Reflections on return from Kampala
The time has come, the Walrus said, to talk of many things. Of shoes and shipping and sealing wax - of cabbages and kings and why the sea is boiling hot and whether pigs have wings - Lewis Carroll
I arrived back from Africa on Sunday morning at 6am. Heathrow Terminal 4. Took a bus to Southall and then home. I had no electricity, no gas, and I had to wait for four hours while the gas man put a new battery in my Quantum meter.
It's a bit of a come down from my adventures in Africa. At present my mother who has had a stroke and suffers from dementia is in a care home, and we were trying very hard to negotiate with the council and the PCT for her care provision.
People do not seem to realise that care for the elderly is not a right like other health care. Very often families have to sell their property for their loved ones'care. This process is a steep learning curve and rather harrowing to the nerves. I feel this could be a dress rehearsal for my own care, which is yet to happen.
When I get a quiet moment I like to reflect about my African adventure. What can I bring back from Africa?
- A more philosophical approach to mental distress, especially a belief in spirituality
- A questioning of the validity of mental health medication and ECT
- The fact that WNUSP is the apex of a world network of users/survivors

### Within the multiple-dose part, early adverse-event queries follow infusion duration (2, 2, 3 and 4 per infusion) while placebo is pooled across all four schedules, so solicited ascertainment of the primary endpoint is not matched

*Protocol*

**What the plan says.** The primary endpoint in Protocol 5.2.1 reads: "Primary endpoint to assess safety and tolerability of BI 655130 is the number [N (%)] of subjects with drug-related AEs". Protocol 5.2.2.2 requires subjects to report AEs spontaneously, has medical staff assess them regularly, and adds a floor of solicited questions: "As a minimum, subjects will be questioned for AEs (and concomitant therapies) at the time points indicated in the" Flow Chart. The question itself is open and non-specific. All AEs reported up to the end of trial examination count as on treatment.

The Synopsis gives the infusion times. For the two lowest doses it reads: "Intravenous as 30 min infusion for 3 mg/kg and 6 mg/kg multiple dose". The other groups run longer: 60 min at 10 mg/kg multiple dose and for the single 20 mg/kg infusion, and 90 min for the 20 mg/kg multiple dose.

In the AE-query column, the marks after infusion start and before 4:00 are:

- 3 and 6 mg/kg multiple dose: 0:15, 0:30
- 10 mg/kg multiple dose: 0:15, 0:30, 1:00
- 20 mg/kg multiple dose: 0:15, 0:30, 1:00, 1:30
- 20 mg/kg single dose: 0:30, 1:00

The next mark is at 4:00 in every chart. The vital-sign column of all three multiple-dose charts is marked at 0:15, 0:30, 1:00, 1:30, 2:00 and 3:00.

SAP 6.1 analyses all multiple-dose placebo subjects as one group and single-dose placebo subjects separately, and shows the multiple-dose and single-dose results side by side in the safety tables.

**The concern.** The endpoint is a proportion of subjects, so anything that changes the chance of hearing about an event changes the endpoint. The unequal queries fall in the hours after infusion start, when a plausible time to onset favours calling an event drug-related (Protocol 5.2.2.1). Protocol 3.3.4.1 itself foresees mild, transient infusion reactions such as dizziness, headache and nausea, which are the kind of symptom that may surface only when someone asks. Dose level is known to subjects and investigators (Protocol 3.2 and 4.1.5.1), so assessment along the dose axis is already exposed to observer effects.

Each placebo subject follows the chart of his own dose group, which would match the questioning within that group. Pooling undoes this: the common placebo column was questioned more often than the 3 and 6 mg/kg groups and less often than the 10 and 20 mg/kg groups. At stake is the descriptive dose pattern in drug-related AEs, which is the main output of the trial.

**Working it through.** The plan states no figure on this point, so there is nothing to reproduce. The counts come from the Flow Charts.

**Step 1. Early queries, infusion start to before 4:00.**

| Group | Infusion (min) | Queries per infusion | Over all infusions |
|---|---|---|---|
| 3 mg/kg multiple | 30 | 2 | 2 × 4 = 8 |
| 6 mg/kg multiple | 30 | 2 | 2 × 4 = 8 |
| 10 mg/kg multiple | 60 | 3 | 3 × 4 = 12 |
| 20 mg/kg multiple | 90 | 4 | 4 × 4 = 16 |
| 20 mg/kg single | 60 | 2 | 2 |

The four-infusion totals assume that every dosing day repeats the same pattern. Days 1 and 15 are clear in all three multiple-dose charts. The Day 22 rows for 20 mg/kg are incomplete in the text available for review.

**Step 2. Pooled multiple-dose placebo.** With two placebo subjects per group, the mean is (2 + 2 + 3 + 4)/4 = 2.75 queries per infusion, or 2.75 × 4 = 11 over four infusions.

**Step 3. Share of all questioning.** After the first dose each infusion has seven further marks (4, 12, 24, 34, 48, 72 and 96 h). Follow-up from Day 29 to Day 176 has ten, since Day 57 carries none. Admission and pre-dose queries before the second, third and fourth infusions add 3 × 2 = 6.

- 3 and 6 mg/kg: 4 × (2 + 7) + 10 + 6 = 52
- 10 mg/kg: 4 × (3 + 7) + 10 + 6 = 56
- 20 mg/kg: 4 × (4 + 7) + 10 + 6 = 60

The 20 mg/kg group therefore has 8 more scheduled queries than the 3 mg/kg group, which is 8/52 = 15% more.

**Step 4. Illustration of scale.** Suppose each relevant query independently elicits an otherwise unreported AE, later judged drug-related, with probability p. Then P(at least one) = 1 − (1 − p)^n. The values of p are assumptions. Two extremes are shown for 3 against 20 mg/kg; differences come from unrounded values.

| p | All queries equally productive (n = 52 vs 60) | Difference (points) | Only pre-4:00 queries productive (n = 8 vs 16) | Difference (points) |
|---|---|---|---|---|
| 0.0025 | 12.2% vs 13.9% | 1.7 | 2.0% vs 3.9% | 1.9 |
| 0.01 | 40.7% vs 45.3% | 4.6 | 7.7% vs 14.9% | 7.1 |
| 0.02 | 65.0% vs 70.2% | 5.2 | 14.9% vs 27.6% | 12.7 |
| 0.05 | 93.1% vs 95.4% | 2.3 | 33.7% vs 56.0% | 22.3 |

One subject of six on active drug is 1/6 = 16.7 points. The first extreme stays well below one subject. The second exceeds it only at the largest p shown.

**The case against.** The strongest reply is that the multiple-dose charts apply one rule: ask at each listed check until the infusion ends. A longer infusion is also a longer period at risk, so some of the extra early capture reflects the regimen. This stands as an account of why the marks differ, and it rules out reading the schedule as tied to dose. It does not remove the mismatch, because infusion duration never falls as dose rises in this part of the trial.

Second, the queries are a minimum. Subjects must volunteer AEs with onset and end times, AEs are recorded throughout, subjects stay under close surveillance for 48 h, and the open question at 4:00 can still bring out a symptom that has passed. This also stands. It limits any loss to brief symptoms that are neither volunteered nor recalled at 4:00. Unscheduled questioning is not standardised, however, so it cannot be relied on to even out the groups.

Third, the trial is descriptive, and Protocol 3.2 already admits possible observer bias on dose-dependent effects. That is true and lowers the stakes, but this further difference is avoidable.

- The realisation that some very important new human rights have been defined and need to be implemented
- The need to alert people in the UK about these new human rights
- I feel I have made some important new friends in the global world of user/survivors
- I have gained confidence and new energy
- It has given me a stronger desire to part of the user/survivor movement and play some part in the building of that movement
- Perhaps part of that role could be as an Interpreter of ideas and events
- There are some others I am still working on
During my stay in Africa I had a chance to recite some of my poetry. Here is one called Breaking on the Ground:
Breaking on the ground
Out on the Common
Common as dirt
A fellow is howling
Howling in the dirt
He howls to release
The anger and the pain
The numb cry echoes
He screams to release pain
The wounded beast
Breaking on the ground
With the slings of adversity
He howls out aloud
Long walk to freedom
From pain and insanity
Come back tomorrow
I took the liberty of taking the title of Nelson Mandela's book as part of my poem. I hope this illustrates a point about my return.
Posted by Anonymous, 8 April 2009
Last modified by Colin Hambrook, 9 November 2009